The Chaos of Serious Writing


Where We’ve Worked

The group I have worked with for the past 8 days includes several university professors, PhD’s and people engaged in more intentional writing than I’ve ever been able to practice. I have entered the whirling chaos of serious writing. I use the word “chaos” advisedly. I have a new appreciation for the fact that this is about walking in the dark with enormous possibilities pressing before and beneath and above and beside me. Just with the piece I brought with me to workshop: I’ve figured out there are about 8 different directions I could take it that I would not have even envisioned and each of them could be a book.

The feedback I got was unsparing and direct and it wasn’t about getting out and leaving this work to those with the gift, who know what they are doing. The word is, get serious. That means reading more. Writing more and in different ways. Getting my work ready for publication.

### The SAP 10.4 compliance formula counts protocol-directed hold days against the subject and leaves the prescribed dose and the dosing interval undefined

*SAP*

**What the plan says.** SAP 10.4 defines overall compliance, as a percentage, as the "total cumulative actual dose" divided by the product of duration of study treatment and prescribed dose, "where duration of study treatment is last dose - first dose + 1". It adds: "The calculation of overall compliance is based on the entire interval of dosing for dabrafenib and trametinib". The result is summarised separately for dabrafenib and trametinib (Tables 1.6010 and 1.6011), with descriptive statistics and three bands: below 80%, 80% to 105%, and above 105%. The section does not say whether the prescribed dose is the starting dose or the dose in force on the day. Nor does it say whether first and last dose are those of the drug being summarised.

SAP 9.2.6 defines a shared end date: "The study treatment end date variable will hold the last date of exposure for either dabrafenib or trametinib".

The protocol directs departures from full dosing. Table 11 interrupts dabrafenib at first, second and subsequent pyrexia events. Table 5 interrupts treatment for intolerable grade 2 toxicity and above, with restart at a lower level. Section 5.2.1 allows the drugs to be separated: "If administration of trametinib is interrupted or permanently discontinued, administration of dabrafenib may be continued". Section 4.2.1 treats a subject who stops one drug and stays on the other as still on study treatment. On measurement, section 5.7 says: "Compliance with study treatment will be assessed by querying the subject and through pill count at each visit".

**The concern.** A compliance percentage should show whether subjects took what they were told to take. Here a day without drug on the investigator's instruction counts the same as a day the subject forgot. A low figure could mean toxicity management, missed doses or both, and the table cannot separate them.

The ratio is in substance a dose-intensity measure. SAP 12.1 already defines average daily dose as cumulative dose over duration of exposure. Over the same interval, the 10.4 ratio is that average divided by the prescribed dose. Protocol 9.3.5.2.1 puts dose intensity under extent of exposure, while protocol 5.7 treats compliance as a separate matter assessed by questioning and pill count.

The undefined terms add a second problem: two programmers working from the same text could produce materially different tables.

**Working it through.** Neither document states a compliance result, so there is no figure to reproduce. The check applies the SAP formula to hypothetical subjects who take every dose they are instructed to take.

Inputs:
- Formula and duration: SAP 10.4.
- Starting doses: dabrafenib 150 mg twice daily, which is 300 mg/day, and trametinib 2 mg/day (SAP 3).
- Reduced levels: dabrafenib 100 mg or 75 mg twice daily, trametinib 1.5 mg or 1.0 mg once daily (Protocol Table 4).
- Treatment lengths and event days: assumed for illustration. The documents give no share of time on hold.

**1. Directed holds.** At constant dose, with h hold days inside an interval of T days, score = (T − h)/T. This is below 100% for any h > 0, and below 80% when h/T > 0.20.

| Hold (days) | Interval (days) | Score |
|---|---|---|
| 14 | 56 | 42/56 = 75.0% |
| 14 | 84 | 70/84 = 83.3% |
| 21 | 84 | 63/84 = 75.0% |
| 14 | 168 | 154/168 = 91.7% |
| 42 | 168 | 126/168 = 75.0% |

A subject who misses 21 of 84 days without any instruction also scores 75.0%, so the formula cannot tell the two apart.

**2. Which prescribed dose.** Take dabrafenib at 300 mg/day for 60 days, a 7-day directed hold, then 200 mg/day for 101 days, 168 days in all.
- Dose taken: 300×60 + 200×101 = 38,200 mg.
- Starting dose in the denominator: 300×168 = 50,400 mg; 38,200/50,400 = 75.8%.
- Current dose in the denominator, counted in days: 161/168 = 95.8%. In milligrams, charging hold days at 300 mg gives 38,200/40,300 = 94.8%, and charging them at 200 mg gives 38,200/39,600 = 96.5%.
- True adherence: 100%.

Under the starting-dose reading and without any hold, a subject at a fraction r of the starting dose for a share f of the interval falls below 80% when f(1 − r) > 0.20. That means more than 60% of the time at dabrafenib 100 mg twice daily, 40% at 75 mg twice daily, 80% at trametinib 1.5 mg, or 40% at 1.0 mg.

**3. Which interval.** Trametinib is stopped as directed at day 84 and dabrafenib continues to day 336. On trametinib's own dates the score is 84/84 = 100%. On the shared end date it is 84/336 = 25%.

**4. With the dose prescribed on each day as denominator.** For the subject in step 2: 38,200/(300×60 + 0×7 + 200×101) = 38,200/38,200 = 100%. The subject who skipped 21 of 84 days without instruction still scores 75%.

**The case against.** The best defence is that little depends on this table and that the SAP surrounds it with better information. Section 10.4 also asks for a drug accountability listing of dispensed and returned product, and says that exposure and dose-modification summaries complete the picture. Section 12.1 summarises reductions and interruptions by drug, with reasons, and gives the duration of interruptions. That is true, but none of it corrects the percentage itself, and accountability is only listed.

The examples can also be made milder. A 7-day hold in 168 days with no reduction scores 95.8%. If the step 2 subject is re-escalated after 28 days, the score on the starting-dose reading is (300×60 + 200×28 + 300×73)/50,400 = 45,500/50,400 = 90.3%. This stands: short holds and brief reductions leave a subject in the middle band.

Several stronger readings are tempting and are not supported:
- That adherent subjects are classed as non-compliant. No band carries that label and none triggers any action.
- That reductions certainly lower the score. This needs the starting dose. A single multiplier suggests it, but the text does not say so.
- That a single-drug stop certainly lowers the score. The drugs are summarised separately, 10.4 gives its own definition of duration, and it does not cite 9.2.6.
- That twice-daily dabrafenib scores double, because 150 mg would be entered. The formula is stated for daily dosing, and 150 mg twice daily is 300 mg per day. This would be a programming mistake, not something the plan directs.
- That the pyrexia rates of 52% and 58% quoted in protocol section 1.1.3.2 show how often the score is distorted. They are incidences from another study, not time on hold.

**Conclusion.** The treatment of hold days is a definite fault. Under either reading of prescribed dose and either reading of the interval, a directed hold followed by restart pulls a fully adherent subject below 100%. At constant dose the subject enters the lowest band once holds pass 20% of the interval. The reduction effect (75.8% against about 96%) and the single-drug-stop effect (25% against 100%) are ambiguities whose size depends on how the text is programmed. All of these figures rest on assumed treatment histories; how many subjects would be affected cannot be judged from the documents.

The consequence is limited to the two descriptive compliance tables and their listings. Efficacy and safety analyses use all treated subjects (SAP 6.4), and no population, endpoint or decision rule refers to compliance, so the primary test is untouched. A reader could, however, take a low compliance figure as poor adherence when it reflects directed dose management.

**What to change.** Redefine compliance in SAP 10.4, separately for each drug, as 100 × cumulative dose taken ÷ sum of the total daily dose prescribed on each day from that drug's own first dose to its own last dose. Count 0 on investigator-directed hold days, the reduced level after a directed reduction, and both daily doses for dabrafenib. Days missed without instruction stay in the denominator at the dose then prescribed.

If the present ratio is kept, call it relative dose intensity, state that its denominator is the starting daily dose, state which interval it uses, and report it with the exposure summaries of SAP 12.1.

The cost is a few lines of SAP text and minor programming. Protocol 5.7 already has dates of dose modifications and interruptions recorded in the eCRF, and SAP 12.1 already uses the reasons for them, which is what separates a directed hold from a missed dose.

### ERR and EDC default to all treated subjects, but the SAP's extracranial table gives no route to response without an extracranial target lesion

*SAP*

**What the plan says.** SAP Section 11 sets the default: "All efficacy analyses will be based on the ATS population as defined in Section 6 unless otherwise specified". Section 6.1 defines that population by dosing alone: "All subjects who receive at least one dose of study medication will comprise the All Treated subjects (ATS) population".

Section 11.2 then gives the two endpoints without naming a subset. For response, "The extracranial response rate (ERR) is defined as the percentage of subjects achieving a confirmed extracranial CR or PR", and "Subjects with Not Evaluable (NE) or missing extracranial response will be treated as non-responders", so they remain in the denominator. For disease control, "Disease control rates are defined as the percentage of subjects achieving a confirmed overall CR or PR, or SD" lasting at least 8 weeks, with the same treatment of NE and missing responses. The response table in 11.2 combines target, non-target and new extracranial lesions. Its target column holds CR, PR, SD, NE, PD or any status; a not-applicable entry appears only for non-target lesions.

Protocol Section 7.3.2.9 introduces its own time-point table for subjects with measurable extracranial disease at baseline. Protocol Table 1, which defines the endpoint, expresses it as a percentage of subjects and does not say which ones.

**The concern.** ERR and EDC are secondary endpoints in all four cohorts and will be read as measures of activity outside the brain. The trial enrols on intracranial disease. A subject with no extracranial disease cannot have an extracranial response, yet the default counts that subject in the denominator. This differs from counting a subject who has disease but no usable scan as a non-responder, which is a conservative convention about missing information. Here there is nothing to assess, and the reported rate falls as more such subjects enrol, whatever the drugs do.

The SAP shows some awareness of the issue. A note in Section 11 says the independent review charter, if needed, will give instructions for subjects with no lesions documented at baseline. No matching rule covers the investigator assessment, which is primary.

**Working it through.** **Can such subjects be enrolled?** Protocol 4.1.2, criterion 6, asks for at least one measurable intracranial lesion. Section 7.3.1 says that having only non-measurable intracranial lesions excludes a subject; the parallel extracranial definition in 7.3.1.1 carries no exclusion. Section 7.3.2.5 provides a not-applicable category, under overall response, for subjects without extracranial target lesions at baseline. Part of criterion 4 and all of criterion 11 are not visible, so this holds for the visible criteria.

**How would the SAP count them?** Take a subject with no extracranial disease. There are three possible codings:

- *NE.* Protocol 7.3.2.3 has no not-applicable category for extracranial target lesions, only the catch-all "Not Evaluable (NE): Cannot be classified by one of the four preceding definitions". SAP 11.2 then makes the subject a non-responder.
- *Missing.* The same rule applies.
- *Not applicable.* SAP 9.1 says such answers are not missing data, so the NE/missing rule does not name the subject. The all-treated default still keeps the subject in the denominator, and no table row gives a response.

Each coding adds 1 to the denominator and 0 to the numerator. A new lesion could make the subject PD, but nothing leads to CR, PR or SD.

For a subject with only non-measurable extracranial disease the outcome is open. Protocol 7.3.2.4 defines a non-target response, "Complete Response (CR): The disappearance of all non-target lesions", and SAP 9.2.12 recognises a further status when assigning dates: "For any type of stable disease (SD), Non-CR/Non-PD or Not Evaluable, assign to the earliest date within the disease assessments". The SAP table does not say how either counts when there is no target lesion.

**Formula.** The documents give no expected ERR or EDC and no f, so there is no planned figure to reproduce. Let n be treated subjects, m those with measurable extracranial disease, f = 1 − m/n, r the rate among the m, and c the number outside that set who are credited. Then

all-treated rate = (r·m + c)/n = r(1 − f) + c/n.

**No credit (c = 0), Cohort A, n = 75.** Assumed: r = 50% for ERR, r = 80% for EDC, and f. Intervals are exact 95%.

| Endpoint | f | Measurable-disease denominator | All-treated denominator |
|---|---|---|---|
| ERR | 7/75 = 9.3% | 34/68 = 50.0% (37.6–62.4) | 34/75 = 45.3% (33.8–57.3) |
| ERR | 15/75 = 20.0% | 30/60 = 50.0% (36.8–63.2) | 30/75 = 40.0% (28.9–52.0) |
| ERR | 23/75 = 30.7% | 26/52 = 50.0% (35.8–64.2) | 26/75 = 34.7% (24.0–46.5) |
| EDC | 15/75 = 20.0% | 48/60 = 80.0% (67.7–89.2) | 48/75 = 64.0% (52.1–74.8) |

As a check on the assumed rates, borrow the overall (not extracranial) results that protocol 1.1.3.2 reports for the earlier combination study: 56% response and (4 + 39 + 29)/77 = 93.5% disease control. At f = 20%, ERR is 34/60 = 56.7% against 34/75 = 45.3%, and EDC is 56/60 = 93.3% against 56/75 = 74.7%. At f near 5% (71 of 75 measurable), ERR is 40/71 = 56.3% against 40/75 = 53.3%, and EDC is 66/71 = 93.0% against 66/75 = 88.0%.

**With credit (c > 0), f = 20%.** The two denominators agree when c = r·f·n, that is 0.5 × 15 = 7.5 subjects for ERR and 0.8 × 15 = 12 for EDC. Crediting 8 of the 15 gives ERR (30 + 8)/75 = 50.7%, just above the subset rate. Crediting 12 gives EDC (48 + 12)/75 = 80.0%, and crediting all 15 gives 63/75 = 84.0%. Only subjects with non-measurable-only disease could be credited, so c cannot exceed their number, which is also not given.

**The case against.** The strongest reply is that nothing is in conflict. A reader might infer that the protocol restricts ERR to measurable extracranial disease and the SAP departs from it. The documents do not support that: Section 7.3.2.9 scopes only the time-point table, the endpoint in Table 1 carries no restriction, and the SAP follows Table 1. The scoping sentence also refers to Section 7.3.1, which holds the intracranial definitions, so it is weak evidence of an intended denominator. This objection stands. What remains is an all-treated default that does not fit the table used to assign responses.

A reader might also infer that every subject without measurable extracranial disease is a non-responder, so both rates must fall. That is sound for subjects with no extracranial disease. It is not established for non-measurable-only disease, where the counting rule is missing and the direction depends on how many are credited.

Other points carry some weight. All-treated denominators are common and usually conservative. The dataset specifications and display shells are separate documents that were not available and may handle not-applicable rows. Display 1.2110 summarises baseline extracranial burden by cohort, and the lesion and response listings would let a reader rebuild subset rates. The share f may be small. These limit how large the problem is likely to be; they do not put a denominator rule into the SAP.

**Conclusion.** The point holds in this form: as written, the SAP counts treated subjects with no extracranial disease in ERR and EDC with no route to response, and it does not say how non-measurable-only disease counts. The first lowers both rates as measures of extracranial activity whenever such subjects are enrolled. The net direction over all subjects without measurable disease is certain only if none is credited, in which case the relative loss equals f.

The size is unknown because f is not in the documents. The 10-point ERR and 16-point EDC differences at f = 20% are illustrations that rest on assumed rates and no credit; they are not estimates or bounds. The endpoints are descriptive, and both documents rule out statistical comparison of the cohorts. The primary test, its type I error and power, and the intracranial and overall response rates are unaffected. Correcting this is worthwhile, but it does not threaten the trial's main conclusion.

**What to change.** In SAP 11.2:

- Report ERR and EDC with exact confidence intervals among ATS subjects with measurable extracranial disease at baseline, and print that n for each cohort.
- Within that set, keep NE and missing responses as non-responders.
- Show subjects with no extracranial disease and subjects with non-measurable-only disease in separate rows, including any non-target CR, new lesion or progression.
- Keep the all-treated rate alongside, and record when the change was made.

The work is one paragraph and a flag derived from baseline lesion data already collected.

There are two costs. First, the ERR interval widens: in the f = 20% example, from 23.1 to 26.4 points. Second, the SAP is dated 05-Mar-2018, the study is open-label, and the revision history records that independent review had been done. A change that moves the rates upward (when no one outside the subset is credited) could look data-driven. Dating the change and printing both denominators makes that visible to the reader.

The encouragement of tough feedback is why I came, so this time has been wonderful in a painful sort of way. The piece I brought was an extended reflection on the days leading to, and immediately after, my mother’s death. The larger project explores the way in which life unraveled for me between June of 2011 and June of 2014, when Daisy, my dog, Spot, my cat, and I, folded ourselves into my car and drove to Lowndesboro to build a new life. Grief, loss and failure are hard to talk about and one of my great fears was that my writing was too sentimental and overwrought. In fact, my readers said it was the opposite—I went into analysis too quickly, didn’t take the evocative writing far enough, left them wanting more. Those are things I can work on.

There’s another reason this is such a meaningful moment. My grandmother was a trained journalist who ended up writing very little and instead, spent far more time caring for an alcoholic husband. My mother spoke yearningly of writing and her life was filled to the brim taking care of lots of people, including, and in some ways, especially me, because of my hip problems. By the time the space had opened when she could write, I don’t think she had the energy and she did not trust her voice enough to speak the truths she’d tried to learn. When I write, I write for her and for Vera, my grandmother and namesake. This is only the beginning and I hope I can make them proud.

Some Pictures and Half-Baked Thoughts

The Bachelor Farmer Café


East of the Mississippi


Mills Ruins Museum


The Mississippi River